Fundamentally with health care, until people have to pay for what they’re buying it’s not going to work. Purchasing health care is almost exactly like purchasing any other good in the economy. If we’re going to pretend there’s a market for it, let’s just make a real market for it.
Steven Levitt, spraakmakend econoom verbonden aan de Universiteit van Chicago en auteur van populair-wetenschappelijke bestsellers, denkt dat mensen eerst maar eens moeten sparen voordat ze uit pure hebzucht een super-de-luxe chemotherapie aanschaffen, want met nieuwe auto’s werkt het ook zo:
In their latest book, Think Like a Freak, co-authors Steven Levitt and Stephen Dubner tell a story about meeting David Cameron in London before he was Prime Minister. They told him that the U.K.’s National Health Service — free, unlimited, lifetime heath care — was laudable but didn’t make practical sense.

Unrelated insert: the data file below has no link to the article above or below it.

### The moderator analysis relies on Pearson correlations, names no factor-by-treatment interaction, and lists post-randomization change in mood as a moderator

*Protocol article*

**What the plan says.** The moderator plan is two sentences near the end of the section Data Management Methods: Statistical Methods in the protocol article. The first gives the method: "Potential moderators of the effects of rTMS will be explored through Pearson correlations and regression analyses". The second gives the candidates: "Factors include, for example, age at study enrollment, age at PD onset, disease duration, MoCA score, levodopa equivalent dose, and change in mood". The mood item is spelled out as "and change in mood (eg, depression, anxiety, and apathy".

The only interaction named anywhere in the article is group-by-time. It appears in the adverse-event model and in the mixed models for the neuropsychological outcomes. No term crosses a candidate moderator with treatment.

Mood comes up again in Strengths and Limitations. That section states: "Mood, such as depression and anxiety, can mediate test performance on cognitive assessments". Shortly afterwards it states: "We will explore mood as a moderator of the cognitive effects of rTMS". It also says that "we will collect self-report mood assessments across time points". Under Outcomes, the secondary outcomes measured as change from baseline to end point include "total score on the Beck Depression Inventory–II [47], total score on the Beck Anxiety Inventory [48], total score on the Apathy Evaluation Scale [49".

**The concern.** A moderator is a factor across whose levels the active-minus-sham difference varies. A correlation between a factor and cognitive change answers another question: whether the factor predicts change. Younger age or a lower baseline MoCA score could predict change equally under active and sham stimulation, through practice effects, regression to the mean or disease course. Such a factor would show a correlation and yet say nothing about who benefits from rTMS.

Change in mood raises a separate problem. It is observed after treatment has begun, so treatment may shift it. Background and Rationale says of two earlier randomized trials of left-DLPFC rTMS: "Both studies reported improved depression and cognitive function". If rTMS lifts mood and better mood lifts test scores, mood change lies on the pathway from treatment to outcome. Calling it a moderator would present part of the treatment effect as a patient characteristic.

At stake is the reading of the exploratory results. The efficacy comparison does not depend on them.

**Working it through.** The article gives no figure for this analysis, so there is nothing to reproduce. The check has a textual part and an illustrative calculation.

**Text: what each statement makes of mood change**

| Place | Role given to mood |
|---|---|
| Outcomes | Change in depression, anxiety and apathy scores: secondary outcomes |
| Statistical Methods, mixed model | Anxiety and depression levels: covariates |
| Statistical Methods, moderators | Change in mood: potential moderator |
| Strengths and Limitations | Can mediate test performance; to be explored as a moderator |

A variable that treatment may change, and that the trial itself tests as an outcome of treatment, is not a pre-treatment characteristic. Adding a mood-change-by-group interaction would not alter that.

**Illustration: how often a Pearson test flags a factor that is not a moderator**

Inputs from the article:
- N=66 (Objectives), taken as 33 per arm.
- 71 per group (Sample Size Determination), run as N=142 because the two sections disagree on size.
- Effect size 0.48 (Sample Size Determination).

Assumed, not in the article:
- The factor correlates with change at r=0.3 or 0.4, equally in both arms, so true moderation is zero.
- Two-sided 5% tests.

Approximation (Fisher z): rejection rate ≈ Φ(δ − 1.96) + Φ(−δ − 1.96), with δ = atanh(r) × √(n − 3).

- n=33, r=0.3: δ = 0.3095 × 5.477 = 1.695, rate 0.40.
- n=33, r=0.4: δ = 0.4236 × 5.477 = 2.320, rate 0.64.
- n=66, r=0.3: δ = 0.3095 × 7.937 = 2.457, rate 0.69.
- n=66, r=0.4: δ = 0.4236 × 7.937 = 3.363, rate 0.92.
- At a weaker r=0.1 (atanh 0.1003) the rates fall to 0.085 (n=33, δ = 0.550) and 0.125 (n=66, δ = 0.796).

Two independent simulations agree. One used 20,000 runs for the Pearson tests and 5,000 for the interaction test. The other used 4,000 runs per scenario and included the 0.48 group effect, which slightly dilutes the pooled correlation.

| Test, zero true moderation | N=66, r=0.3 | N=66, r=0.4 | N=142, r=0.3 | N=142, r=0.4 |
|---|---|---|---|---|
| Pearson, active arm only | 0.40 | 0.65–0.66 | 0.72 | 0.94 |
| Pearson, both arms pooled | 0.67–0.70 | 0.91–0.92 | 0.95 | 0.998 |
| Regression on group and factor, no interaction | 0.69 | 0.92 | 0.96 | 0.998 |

“We tried to make our point with a thought experiment,” they write. “We suggested to Mr. Cameron that he consider a similar policy in a different arena. What if, for instance…everyone were allowed to go down to the car dealership whenever they wanted and pick out any new model, free of charge, and drive it home?”
Maar zelfs David Cameron trapte er niet in:
Rather than seeing the humor and realizing that health care is just like any other part of the economy, Cameron abruptly ended the meeting, demonstrating one of the risks of ‘thinking like a freak,’ Dubner says in the accompanying video.